Why You Don't Need to Be Fit to Be Good at Yoga

Why You Don't Need to Be Fit to Be Good at Yoga

Does having a physically fit, flexible body mean that a yoga student is better at the practice than someone who is not as flexible or in shape? On the surface, our Western mind seems to shout the answer to this question with a resounding “Of course”. But if we look just beneath the surface, the answer may surprise you.

As Westerners, we are notoriously goal-oriented. We want results, and the right results make us happy. As yoga has made its way into the hearts and minds of Western culture in the past century, it has been adapted to meet the mindset of the culture it has entered. However, this mindset, when used on the yoga mat, tends to strips yoga down to its mechanics, and can create a competitive practice that irritates and confounds rather than soothes and uplifts.

One of the many benefits from practicing yoga regularly is a healthy body. Additionally, moving mindfully through the postures offers us an opportunity to focus and still the mind. This, together with coordinated breathing, tends to engage our parasympathetic nervous system, the part that makes us feel calm and centered. As we focus on the energy moving through our bodies in each pose, and focus on coordinating the breath with each movement, our practice becomes a moving meditation.

Yoga literally means to still the mind, to unite with our higher (or infinite) self. The side benefit is that we create a vibrant, healthy body that does not distract us from our true goal: allowing for a steady, calm practice and peaceful mind. If practicing the postures brings irritation and doubt, then we are missing the true practice of yoga, even if we are doing the postures correctly.

The exquisite beauty of yoga is that the postures are there to simply teach us. They are not there for us to conquer. Thus, someone could be very good at the physical postures, but not really good at the practice of yoga, especially if their mind is often frustrated, irritated and competitive. We can have a healthy, flexible body but a frantic mind, and so still be in the situation of suffering. This is when the practice of yoga becomes a mere physical exercise program. This is where we lose the practice of yoga.

In last week’s blog, I discussed how to discover the essence of your yoga practice (a peaceful mind) through the external forms (postures). If we were to single out the physical postures as the sole end result, the practice of yoga would be stripped down to its outer structure and we would lose so much in the process. Yet, over the past decade of teaching, so many of my students have shared their frustration with the focus on external postures as the crowning glory of yoga. Because of this, many have fallen into the seemingly inevitable trap of judging themselves harshly, and unfairly.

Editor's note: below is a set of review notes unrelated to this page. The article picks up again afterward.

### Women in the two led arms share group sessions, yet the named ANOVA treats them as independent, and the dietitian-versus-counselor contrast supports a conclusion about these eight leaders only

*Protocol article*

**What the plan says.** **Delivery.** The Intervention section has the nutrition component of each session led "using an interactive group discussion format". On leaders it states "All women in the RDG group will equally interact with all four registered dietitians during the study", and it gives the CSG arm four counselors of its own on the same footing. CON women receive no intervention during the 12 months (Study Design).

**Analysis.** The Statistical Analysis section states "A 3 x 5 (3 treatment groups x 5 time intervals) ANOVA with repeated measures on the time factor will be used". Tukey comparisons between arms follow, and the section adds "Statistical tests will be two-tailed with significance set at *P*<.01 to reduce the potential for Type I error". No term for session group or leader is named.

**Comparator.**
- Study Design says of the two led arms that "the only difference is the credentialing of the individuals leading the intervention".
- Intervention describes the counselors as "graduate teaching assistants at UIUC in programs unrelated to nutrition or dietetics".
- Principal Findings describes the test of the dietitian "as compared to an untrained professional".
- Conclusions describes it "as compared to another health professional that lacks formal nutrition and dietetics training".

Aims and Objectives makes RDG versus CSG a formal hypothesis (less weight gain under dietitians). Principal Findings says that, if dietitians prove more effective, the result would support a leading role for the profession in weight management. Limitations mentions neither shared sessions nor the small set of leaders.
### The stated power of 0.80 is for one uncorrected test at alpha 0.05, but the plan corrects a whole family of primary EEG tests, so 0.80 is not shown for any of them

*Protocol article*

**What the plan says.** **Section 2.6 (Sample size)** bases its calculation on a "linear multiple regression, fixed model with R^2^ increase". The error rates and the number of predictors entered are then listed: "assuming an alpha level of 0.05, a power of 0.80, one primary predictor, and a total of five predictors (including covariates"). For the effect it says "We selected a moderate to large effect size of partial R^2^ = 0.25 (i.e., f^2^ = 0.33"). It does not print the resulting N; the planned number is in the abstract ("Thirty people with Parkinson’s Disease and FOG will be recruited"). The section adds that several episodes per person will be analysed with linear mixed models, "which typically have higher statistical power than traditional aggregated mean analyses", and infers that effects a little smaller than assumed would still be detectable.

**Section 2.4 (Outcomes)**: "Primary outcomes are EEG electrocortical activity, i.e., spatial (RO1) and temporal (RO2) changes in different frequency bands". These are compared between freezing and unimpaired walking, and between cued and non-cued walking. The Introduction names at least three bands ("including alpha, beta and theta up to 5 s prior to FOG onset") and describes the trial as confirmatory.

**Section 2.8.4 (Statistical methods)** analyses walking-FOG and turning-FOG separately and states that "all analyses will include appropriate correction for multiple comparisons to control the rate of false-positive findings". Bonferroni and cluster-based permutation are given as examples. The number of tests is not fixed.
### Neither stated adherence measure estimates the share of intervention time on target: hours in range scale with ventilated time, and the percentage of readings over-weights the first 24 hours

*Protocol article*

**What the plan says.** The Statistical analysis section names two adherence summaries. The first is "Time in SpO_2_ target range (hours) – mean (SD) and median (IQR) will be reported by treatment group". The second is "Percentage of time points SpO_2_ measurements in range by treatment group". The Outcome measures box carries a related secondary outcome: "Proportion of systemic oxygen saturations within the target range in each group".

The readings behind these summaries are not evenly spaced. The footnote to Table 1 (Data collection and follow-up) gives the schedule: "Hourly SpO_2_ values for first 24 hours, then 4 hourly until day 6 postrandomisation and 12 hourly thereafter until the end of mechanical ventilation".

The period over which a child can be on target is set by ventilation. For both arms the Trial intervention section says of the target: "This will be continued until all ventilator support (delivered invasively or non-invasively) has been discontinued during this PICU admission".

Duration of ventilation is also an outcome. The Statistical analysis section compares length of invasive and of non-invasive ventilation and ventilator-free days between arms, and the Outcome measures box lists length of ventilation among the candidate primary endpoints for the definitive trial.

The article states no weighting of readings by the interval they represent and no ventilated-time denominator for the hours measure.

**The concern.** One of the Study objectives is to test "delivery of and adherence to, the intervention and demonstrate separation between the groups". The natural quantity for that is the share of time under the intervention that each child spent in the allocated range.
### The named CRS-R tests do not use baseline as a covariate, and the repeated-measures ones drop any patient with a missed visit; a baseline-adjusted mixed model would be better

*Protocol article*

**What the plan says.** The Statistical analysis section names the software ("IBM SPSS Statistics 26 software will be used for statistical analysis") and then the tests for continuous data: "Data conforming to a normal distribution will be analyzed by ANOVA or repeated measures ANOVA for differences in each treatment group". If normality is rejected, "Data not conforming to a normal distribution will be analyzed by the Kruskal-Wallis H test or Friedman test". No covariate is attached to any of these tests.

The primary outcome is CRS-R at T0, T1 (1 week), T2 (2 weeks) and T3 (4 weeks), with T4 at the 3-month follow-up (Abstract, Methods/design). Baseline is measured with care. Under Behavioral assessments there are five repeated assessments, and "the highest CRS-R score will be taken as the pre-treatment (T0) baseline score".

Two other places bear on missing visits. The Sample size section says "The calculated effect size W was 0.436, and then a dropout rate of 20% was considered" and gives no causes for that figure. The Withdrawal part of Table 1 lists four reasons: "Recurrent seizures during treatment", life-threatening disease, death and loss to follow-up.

One of my long-time students has shared with me that every time she sees one of those covers on popular yoga magazines, she has a mixed feeling of intrigue and self-loathing. “I used to think yoga was about getting the postures right, and there are certain posture I will never be able to do perfectly. Naturally, I used to think I was “less than” and I really didn’t like that feeling. So, I stopped doing yoga for a while. I just kind of gave up. Then, I finally found a teacher where it all made sense. I was reminded that it is more about finding peace and personal power than perfect abs and simple brute strength. Hey, abs are great, but if that was all I wanted, I would have stayed at the gym. With yoga, I am cultivating something deeper. Yoga has been such a gift, because it keeps reminding me that I am enough just as I am.”

Remember, it’s the journey, not the destination when it comes to your personal practice. As you remember this, you set yourself free in that moment. Whether we are a beginner attempting Triangle Pose (Trikonasana) for the first time, or a more advanced student moving through it for the 100th time, it’s how we feel as we move through each posture that makes or breaks our practice.

As the poet Rumi says: Let yourself be silently drawn by the stronger pull of what you truly love. As you listen to the yearnings of why you have come to this ancient practice in the first place, you allow yourself to be gently guided to that sacred place of acceptance and freedom, regardless of your level of flexibility and fitness. Then, finally, the true practice of yoga has begun…

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